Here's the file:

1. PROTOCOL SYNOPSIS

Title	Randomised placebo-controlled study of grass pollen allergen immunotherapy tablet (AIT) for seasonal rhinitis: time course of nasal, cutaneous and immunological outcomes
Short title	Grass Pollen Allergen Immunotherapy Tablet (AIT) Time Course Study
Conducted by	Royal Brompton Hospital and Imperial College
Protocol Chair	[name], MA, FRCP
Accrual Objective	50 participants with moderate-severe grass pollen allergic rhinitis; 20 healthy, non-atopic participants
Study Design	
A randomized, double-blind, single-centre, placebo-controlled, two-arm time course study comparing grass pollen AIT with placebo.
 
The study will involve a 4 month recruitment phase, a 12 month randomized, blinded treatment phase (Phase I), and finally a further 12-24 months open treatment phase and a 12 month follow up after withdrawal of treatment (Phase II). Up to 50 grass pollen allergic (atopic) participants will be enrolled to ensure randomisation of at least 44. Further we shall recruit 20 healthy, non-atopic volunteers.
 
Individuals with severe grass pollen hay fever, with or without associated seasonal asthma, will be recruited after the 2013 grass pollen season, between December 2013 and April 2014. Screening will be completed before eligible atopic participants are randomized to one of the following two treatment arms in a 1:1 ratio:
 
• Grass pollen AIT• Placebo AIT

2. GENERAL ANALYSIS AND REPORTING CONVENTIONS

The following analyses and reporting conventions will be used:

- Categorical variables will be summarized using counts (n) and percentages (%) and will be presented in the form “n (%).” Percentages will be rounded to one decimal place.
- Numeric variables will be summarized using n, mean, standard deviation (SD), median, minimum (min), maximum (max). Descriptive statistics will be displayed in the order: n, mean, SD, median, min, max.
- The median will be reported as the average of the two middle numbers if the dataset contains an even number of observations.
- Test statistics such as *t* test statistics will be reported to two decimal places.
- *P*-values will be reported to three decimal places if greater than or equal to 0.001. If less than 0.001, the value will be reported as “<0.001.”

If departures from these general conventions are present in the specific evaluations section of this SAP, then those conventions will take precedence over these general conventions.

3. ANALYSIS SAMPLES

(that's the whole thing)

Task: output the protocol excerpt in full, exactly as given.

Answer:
1. PROTOCOL SYNOPSIS

Title	Randomised placebo-controlled study of grass pollen allergen immunotherapy tablet (AIT) for seasonal rhinitis: time course of nasal, cutaneous and immunological outcomes
Short title	Grass Pollen Allergen Immunotherapy Tablet (AIT) Time Course Study
Conducted by	Royal Brompton Hospital and Imperial College
Protocol Chair	[name], MA, FRCP
Accrual Objective	50 participants with moderate-severe grass pollen allergic rhinitis; 20 healthy, non-atopic participants
Study Design	
A randomized, double-blind, single-centre, placebo-controlled, two-arm time course study comparing grass pollen AIT with placebo.
 
The study will involve a 4 month recruitment phase, a 12 month randomized, blinded treatment phase (Phase I), and finally a further 12-24 months open treatment phase and a 12 month follow up after withdrawal of treatment (Phase II). Up to 50 grass pollen allergic (atopic) participants will be enrolled to ensure randomisation of at least 44. Further we shall recruit 20 healthy, non-atopic volunteers.
 
Individuals with severe grass pollen hay fever, with or without associated seasonal asthma, will be recruited after the 2013 grass pollen season, between December 2013 and April 2014. Screening will be completed before eligible atopic participants are randomized to one of the following two treatment arms in a 1:1 ratio:
 
• Grass pollen AIT• Placebo AIT

2. GENERAL ANALYSIS AND REPORTING CONVENTIONS

The following analyses and reporting conventions will be used:

- Categorical variables will be summarized using counts (n) and percentages (%) and will be presented in the form “n (%).” Percentages will be rounded to one decimal place.
- Numeric variables will be summarized using n, mean, standard deviation (SD), median, minimum (min), maximum (max). Descriptive statistics will be displayed in the order: n, mean, SD, median, min, max.
- The median will be reported as the average of the two middle numbers if the dataset contains an even number of observations.
- Test statistics such as *t* test statistics will be reported to two decimal places.
- *P*-values will be reported to three decimal places if greater than or equal to 0.001. If less than 0.001, the value will be reported as “<0.001.”

If departures from these general conventions are present in the specific evaluations section of this SAP, then those conventions will take precedence over these general conventions.

3. ANALYSIS SAMPLES